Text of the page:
Brady agreed that the pandemic has changed the way we think about our homes. She said that her fans tell her that her videos allow them to romanticize otherwise mundane moments in their lives, to take pleasure in the repetitive ritual of their morning coffee in a way they didn’t before. Jezer-Morton told me that after I introduced her to Brady’s videos, she immediately went out and purchased a nice-smelling surface cleaning spray. “I didn’t even own a surface cleaner before,” she said, telling me that she told herself: “I’m going to get one that smells good. This is going to be really nice.”
Almost a decade ago, I wrote a piece for The New Republic about how cleaning was the final feminist frontier. Cleaning is still coded as female, and women feel they are judged for a dirty house in a way men aren’t. In a 2019 research paper, Sarah Thébaud, Sabino Kornrich and Leah Ruppanner wrote, “although women’s housework hours have declined in recent years, women continue to do more housework in most households, even those where women’s earnings are the same as or greater than their husbands.”
It should go without saying that this is deeply unfair and that male partners should expect to — and should do — their fair share without prodding. And as long as household cleanup is something that women continue to do the majority of, we should get credit and maybe even compensation for it. That’s another pleasure of Brady’s and other #cleantok videos: She makes visible the work of cleaning and organizing that is otherwise invisible and underappreciated.
Her videos require a lot of work. She told me that sometimes they can take up to a full day to film and edit, and to keep getting served via TikTok’s algorithm, she has to post frequently — ideally once a day, but she doesn’t always meet that goal.
She films with one hand because she feels her followers appreciate a more natural and relatable aesthetic, though her efforts are somewhat aspirational in the level of tidiness achieved and the abundance of products stocked up on. “Some people find me to be unrealistic, but for the most part, people like me because I’m realistic. I shop at Walmart. A lot of my décor is from Walmart or Amazon.” she said.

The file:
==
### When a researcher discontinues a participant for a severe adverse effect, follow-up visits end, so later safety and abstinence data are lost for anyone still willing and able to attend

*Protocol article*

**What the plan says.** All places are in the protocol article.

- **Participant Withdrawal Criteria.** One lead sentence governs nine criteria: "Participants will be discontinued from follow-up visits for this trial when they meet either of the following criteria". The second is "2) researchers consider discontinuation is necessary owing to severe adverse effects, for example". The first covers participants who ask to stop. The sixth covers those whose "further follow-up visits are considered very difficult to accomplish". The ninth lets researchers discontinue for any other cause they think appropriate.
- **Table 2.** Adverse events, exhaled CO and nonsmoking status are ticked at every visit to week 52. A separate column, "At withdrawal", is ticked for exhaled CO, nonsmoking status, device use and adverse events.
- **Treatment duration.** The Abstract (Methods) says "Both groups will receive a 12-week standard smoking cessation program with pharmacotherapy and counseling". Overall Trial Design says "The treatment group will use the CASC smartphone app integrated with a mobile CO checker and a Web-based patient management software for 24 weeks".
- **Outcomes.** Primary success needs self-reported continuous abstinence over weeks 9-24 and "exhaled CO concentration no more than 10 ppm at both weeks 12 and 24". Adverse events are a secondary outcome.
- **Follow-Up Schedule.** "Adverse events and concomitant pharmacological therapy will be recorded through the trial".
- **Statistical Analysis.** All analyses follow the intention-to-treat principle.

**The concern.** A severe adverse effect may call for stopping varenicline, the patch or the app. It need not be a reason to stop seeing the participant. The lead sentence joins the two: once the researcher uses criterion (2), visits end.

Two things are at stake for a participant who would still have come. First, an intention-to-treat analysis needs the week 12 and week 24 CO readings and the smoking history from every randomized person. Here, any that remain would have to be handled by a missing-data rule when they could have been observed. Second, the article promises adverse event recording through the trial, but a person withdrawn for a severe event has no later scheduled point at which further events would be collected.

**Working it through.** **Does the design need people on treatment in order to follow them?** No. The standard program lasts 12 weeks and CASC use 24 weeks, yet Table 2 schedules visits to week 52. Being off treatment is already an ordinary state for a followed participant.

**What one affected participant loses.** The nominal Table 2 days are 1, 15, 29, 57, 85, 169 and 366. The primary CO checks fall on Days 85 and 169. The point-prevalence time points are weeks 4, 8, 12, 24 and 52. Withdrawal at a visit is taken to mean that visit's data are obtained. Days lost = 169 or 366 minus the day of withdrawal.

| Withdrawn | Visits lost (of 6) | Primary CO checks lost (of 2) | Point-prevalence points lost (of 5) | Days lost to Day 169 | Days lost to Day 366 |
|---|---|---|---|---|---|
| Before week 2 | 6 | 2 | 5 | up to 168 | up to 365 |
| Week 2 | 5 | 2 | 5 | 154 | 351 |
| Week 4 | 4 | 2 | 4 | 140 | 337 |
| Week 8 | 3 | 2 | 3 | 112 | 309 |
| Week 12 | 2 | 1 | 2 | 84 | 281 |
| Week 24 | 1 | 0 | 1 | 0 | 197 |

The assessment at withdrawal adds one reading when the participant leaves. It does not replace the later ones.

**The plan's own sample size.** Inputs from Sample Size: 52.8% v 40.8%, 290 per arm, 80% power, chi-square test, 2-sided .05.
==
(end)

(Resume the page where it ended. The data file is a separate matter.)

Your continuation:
Brady told me that she produces the videos herself and that to monetize her content, she also does all of her own affiliate marketing, communicating with advertisers and interacting with commenters; for her, this is the start of a new career. Right now, she said, she makes more per month than her husband does. (She says he’s very tidy, too, and that he cleans their bathrooms and folds laundry at night while watching TV.)
If she’s being well compensated for bringing entertainment and comfort to her viewers while she parents, I’m thrilled. I hope more and more creators doing this kind of work will get paid, and I think it’s important that creators of color get paid on par with their white counterparts. And even though I still don’t know what half the stuff Brady puts in her laundry is, I bet it all smells incredible.
Want More on Cleaning and the Momternet?
Two other cleanfluencers I love: @quenwilliamss, who does cleaning hacks that are particularly helpful to me when I’m in sloth mode. And @thefoldinglady, who finally taught me how to fold a fitted sheet, those infernal things.
In 2016, Taffy Brodesser-Akner profiled Marie Kondo for The New York Times Magazine.
In 2019, Jolie Kerr (of “Ask a Clean Person” podcast fame) wrote a guide for The Times titled “How to Keep a Clean (Enough) House With Kids.”
To make my toddler feel better after a minor injury, I ask her to wiggle the area she hurt. It started out as a legitimate way to make sure stubbed fingers and toes weren’t broken, but after seeing how it quickly stopped her crying, we now wiggle eyebrows, knees and arms when the need arises. I follow with a confident “Great! You’re OK!” and the tears are gone.
— Mikayla Espinosa, Miami